Investigation of hull-waterjet interaction effects
Thesis DisciplineMechanical Engineering
Degree GrantorUniversity of Canterbury
Degree NameDoctor of Philosophy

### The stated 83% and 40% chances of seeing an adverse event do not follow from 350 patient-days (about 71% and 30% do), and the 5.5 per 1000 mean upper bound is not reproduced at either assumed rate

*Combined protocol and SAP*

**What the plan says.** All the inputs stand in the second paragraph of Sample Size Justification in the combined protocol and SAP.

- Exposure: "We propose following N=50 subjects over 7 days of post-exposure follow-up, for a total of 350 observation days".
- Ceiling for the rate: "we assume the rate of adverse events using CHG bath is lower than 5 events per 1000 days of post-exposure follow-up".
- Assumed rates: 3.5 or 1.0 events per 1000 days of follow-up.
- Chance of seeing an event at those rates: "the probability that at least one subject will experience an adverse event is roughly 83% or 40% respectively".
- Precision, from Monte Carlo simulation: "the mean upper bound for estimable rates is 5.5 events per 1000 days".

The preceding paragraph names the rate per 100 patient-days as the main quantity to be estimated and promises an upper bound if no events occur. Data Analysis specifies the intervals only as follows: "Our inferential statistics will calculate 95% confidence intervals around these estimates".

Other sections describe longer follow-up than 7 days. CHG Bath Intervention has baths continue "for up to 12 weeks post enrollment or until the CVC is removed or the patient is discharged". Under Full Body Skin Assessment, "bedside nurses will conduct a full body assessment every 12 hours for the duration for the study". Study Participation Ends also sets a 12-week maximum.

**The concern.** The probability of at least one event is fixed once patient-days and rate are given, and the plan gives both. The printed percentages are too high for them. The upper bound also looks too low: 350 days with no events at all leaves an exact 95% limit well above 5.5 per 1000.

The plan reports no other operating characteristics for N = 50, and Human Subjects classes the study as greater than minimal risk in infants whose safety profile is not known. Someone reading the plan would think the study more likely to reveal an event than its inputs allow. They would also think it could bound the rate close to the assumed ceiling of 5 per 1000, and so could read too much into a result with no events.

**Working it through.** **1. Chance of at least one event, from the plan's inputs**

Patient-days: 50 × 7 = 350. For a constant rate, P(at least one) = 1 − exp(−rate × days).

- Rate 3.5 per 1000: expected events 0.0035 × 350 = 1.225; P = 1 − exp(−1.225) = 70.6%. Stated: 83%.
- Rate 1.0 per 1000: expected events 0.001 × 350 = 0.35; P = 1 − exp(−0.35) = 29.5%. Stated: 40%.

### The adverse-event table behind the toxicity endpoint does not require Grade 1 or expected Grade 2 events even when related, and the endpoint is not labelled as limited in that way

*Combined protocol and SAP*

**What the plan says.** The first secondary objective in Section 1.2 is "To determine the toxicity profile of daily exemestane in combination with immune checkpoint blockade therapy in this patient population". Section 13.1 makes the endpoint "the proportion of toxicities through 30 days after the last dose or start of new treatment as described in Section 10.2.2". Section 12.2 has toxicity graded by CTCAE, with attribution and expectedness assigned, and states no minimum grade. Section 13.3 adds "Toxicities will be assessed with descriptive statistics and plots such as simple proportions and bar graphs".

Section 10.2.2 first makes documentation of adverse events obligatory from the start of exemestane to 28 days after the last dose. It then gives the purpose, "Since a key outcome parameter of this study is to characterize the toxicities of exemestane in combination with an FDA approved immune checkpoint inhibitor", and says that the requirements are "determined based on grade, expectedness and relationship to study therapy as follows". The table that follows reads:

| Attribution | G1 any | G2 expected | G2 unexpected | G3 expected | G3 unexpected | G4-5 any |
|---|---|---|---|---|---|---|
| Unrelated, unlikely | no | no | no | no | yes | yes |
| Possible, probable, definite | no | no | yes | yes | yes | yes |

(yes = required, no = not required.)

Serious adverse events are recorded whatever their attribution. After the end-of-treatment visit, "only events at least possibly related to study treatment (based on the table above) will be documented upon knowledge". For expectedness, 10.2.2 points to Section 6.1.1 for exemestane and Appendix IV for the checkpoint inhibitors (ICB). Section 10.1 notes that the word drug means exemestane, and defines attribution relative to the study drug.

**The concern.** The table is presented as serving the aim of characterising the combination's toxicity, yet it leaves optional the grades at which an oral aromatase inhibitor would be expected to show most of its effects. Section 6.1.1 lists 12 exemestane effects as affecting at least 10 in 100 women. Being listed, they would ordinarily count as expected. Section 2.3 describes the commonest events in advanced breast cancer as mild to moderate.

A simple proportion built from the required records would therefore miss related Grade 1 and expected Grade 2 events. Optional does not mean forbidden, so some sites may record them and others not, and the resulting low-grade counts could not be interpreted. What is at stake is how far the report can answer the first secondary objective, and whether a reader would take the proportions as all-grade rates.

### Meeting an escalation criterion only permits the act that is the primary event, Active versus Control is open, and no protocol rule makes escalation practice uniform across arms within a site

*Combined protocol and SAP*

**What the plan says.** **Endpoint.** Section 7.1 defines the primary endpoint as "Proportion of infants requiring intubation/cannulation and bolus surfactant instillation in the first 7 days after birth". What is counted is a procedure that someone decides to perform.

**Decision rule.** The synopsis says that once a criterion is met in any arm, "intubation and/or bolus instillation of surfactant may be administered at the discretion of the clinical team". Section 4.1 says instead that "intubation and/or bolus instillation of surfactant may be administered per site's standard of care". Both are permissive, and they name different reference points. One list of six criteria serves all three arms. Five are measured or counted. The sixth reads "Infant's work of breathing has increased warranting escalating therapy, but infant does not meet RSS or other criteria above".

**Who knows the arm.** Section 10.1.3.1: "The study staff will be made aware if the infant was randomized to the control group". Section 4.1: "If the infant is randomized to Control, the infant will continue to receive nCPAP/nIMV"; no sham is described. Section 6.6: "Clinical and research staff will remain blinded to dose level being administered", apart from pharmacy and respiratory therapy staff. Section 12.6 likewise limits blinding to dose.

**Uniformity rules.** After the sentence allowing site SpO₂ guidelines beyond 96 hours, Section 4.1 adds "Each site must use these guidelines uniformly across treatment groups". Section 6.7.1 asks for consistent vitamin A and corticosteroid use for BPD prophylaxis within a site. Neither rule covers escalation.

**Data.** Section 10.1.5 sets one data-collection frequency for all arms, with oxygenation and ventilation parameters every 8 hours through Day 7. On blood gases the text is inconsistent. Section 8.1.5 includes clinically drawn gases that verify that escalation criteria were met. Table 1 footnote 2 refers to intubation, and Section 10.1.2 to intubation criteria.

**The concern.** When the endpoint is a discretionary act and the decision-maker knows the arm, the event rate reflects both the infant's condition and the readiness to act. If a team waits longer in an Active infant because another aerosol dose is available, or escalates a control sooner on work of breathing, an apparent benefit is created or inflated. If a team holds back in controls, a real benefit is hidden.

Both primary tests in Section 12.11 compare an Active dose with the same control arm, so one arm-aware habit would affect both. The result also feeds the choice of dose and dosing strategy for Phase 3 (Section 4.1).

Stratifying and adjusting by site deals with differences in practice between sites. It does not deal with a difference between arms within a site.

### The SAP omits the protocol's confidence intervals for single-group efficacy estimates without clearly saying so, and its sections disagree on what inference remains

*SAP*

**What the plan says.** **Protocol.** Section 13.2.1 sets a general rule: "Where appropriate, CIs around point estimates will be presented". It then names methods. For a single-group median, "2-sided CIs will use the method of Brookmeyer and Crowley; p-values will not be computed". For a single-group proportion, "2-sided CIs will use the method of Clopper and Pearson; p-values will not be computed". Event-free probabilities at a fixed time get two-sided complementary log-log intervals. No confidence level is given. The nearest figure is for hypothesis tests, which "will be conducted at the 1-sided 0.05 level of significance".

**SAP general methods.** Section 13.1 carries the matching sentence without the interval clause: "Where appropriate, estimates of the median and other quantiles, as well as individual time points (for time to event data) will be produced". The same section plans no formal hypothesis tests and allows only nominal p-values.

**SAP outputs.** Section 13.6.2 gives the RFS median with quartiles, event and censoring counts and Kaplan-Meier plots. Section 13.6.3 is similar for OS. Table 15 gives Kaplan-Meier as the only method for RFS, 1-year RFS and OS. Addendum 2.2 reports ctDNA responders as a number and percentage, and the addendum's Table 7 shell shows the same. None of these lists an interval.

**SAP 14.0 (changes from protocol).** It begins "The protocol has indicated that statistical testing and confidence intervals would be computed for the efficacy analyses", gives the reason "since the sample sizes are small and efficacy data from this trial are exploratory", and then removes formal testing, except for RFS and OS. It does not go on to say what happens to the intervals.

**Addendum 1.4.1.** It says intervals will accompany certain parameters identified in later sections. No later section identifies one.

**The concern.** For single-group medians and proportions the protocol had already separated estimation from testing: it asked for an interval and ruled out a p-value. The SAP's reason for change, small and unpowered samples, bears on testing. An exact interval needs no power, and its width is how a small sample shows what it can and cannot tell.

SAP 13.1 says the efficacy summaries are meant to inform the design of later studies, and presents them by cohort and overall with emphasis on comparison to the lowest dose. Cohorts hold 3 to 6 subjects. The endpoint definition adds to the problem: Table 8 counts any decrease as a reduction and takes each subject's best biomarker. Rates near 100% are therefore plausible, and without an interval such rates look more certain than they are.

The project described in this thesis was undertaken m order to gam a better understanding of hull-waterjet interaction. The study has investigated interaction effects between a waterjet featuring a flush type intake and a planing hull, 7.4 metres in length. Full and model scale resistance and propulsion tests have been conducted to accurately measure the thrust deduction fraction and interaction forces. Various techniques for measuring the waterjet thrust are discussed. Graphs of the thrust deduction fraction for a variety of towing positions are reported. Hull static pressure measurements are also reported. A free body, vector approach was used to develop empirical, analytical models for both the towing and propulsion situations. Both models are based on the Savitsky planing performance equations. The propulsion model draws also on Hadler's work on propeller-hull interaction. The analytical towing model was validated against full scale towing tests and small correction functions added. The adjusted model was found to compare favourably with model tests. Using the correction factors developed for the towing model, an analytical propulsion model is constructed incorporating the waterjet momentum forces. A method is described whereby a vector, called the interaction vector, accounting for remaining interaction effects can be found. Two mechanisms are proposed which would account for the interaction vector. By comparing the full scale propulsion tests with the propulsion model, the interaction vector is found. Its general magnitude and position are shown to be consistent with the combined proposed mechanisms.